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Published: February 26th 2012
We have now moved on to Orleans and say au revoir to Paris until June. We have been staying in accommodation arranged through the website "housetrip.com
". This had been a great way to travel so far. Accommodation varies from studio apartments to bedrooms in family homes. The best part is that you get to meet the hosts, who have been incredibly generous and kind people. We have appreciated the chance to get know real people rather than having to deal only with hotel staff. We have enjoyed good conversation, great home cooked food and wonderful hospitality. Our hosts so far have really gone out of their way to help us. They have picked us up and dropped us off at trains stations, given advice about what to see and do and shared their lives with us. We will make some enduring friendships on this trip. Our Paris host, Andre, took us Gare d Austerlitz station, helped us with tickets and insisted on carrying some of our luggage.
The express train to Orleans was a good way to see some of the rural countryside surrounding Paris. There are plenty of green fields, villages and other sights along the way. The journey took about an hour. Christine, our Orleans host, met us at the Gare Fleury Les Aubrais and took us back to her house in central Orleans. The maison is two storeys with some small student accommodation on the property. It is very cozy and comfortable. We settled in quickly before Christine offered to drive us the one kilometre down to the town. She was picking up her daughter, Valentine, from the other station. Valentine is a doctor in Lyon doing the final year of her internship.
The first night in Orleans was memorable for the collapse of the bed we were sleeping on. Chistine thought that a bomb had gone off! The bedroom is upstairs so the sound reverberated through the whole house. Christine called in Christian, her handyman. He came around with tools and sat and chatted with Valentine for about an hour before getting to work on the bed. We thought that was "so French". "So French" has become a source of humour between us all as we joke about the different attitudes Australians and French have to things. Christian is a former soldier and retired private investigator, an interesting character to meet. Later on that second evening, Christine's son's girlfriend, Clementine, came over for dinner. She was a babysitter in England and has really good English, as does everyone in the family. We ate a meal of raclette, which is melted cheese over potatoes and different types of ham. It was great food and great company. Pierre-Louis, Christine's son, was practicing parachute jumping in a massive wind tunnel in Paris that night!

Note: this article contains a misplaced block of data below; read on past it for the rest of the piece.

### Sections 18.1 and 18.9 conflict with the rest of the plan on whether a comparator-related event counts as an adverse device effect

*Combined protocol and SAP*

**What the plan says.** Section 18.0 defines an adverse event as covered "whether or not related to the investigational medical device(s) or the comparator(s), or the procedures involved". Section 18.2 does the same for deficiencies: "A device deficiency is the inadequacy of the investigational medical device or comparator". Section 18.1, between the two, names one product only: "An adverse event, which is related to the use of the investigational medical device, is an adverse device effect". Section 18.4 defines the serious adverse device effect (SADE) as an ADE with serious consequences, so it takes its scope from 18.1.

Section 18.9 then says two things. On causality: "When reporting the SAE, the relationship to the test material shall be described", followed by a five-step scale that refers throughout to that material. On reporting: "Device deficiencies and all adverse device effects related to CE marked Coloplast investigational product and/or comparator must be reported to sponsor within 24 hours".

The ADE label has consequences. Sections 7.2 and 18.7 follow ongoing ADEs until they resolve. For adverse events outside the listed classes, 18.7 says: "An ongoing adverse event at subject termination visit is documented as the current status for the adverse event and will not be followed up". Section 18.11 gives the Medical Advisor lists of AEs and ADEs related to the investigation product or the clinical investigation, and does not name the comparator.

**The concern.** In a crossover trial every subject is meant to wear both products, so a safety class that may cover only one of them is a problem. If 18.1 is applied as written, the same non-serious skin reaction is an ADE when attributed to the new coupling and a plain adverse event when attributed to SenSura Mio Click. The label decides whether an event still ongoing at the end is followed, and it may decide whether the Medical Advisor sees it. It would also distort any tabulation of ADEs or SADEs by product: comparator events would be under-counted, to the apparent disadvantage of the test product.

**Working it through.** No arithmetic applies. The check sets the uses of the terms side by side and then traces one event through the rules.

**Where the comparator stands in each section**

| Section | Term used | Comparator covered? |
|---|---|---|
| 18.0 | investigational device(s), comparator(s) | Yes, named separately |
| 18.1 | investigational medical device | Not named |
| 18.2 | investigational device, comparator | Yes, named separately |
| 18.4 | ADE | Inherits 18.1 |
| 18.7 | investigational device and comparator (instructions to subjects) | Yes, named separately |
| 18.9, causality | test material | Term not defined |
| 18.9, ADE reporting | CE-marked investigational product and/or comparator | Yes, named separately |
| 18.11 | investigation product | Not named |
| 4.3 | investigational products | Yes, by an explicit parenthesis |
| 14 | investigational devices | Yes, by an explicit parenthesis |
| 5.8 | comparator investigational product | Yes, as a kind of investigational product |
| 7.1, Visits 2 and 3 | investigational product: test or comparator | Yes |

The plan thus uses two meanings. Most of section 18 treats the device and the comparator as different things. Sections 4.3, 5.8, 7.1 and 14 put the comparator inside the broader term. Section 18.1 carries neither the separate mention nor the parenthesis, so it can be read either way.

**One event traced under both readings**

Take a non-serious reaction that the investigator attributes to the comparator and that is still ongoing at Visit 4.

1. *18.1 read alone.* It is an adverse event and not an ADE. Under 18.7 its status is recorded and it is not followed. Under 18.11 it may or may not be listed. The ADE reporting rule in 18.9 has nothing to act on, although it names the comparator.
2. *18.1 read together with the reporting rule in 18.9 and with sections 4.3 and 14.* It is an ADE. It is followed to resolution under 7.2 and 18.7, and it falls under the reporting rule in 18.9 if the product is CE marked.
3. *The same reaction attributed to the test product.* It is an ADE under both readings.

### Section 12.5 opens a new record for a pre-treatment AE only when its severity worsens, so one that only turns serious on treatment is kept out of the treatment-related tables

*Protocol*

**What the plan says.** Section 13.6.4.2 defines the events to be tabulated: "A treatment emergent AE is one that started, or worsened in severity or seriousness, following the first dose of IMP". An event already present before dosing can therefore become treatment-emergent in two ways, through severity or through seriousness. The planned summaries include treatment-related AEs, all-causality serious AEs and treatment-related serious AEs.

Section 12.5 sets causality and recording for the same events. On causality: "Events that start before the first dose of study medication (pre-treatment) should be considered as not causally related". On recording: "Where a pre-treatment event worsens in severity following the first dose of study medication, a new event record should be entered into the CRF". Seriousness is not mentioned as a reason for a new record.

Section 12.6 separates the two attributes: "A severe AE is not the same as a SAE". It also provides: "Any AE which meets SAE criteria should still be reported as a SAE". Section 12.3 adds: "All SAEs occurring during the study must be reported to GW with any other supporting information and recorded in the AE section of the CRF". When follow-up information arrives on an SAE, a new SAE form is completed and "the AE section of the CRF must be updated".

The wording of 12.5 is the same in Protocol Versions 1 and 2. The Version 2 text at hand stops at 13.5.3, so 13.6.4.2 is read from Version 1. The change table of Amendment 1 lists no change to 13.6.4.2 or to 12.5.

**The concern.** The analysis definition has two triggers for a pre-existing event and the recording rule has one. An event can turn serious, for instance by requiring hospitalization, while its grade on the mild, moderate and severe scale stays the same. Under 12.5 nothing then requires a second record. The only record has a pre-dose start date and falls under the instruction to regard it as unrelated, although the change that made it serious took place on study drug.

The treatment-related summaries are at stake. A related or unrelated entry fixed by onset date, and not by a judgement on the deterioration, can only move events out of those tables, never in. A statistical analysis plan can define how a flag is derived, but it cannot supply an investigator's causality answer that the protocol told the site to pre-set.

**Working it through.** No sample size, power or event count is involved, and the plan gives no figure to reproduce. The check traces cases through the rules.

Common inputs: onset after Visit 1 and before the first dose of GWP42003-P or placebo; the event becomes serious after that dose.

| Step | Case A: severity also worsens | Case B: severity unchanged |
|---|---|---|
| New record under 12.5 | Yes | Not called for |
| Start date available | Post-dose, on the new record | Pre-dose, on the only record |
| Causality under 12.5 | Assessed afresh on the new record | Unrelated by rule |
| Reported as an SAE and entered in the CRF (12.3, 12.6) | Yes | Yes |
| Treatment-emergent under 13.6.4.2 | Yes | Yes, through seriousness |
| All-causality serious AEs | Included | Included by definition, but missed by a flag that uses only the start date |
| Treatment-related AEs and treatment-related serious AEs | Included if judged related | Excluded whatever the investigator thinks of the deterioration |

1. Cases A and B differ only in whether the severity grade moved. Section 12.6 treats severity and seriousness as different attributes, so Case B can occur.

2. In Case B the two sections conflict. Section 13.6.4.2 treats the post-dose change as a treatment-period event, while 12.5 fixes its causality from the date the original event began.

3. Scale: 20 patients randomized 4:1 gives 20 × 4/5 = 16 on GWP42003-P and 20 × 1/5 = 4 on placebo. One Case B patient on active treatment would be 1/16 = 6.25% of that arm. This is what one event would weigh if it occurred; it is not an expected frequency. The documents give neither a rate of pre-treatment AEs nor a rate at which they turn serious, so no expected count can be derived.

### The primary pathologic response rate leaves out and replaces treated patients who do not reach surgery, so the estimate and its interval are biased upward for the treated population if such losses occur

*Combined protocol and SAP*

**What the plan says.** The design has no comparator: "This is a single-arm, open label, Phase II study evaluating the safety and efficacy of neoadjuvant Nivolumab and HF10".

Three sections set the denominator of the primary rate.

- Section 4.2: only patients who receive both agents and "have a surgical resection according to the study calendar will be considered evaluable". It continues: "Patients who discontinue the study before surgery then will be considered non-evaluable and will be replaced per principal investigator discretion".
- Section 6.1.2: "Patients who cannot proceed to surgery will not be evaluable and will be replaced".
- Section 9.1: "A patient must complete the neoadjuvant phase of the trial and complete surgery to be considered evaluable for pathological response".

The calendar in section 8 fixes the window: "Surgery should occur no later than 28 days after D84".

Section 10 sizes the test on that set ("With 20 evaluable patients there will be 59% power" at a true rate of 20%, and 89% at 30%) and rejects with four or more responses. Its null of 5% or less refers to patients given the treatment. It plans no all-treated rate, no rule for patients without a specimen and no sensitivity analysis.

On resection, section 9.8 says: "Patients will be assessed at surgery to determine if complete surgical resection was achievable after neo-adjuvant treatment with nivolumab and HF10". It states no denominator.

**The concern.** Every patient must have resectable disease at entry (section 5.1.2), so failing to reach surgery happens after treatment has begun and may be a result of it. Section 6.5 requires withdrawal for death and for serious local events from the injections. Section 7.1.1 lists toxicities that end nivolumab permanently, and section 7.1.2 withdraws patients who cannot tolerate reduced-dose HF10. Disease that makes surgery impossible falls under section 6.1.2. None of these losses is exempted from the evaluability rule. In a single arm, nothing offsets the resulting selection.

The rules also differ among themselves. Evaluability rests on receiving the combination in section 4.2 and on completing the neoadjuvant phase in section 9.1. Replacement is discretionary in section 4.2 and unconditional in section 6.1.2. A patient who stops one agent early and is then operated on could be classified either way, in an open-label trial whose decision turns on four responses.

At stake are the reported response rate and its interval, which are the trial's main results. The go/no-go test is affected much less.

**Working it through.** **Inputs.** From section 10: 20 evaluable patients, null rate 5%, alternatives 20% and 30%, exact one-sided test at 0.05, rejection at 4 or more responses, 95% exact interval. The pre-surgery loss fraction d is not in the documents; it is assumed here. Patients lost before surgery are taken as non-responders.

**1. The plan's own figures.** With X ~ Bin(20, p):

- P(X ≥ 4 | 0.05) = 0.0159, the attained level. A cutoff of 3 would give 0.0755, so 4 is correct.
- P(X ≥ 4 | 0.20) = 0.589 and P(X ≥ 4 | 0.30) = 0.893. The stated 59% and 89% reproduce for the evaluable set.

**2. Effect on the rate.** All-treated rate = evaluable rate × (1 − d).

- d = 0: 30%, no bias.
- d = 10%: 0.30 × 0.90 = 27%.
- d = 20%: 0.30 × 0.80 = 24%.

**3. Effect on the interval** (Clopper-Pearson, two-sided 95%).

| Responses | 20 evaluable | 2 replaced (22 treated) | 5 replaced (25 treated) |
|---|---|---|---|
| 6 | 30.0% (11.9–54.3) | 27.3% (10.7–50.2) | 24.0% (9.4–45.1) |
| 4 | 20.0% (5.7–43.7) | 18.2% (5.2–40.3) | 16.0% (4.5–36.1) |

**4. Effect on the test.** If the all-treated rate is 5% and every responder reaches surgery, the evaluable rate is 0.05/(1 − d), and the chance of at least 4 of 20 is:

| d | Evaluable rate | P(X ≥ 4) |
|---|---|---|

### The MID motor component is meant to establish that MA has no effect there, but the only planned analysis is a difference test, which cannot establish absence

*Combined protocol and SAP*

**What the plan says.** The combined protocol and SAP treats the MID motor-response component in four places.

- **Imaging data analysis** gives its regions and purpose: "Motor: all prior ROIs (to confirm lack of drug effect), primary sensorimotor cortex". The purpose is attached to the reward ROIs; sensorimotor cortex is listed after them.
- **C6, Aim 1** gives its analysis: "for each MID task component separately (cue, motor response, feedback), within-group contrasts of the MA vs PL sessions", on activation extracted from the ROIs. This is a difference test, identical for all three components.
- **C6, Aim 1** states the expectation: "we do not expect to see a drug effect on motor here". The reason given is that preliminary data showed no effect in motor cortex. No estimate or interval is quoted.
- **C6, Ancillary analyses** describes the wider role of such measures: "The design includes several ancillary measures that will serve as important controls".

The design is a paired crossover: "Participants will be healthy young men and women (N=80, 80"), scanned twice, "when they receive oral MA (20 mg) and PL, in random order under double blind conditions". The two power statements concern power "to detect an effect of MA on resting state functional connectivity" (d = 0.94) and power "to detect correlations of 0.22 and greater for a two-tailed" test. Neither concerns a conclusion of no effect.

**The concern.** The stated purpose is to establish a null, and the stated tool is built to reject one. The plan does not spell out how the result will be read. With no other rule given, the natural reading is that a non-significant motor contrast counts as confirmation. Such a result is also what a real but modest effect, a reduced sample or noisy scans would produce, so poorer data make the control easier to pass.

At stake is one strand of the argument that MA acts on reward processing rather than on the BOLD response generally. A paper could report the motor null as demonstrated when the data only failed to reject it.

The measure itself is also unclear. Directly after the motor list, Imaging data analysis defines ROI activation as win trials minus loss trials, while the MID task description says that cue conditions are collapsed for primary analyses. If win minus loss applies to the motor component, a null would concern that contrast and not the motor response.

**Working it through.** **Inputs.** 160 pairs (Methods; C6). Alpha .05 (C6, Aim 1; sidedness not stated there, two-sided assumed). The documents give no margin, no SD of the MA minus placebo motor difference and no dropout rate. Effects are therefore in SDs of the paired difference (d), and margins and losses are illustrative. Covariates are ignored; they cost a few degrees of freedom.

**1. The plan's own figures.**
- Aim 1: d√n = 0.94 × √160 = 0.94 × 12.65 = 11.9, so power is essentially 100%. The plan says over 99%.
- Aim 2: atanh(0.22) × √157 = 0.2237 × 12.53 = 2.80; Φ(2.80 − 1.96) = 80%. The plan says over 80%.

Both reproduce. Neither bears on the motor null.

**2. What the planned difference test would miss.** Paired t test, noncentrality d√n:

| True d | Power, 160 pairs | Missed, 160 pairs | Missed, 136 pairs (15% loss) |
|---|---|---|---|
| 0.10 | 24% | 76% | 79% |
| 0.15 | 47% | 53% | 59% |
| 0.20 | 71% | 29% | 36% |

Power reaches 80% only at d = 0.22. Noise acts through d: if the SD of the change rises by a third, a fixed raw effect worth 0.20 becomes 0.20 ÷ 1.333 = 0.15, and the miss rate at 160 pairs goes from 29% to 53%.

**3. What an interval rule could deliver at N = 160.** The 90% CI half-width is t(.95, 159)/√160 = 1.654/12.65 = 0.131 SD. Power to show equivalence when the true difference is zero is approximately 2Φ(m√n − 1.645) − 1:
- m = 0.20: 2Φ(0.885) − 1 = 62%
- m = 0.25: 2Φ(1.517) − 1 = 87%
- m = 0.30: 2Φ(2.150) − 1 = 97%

We have walked much of the city of Orleans. The city is on the Loire and the quarters of the town closest to the river are the oldest. The dominant landmark is the imposing cathedral, a massive 600 year old gothic masterpiece with flying buttresses, big square towers, ornate stone carvings and an interior about 10 degrees cooler that the outside, ie about freezing! Many of the houses in the old parts of town are made of timber and daub, painted brightly according to the part of the town. Many were plastered to increase fire resistance but in modern times the plaster is being removed and the restored houses repainted in colours determined by analysing ancient pigments in the timbers. The houses are privately owned but the authorities may instruct the owners to restore the property sometimes at crippling cost.
I have ridden my bike for the first time, along the Loire Valley. It was cold but the scenery is stunning. The river has a strong current passing beneath the beautiful bridges and past the town lock, in which the water is quite a bit higher than the river itself. In the lock are narrow river boats, some with folding masts which allow them to pass under the low bridges. There is a cycle path from Orleans to Nantes some 800 km along the valley to the sea.
On Sunday 26th we caught the train to Le Ferte Saint Aubin' a small town south of Orleans. There we saw lovely old houses made with thin bricks laid in herringbone style between heavy vertical timbers; quite different from Orleans' old buildings. Regional styles can vary over quite short distances. The chateau on the outskirts of the town is in the process of a multi-decade restoration. It has been a private residence for 350 years but most of it fell into serious disrepair over the years. The interior spaces are used to house collections of old furniture, dolls, tools, cooking equipment and other exhibits. There is a working stable with horses and the biggest chickens we have seen.
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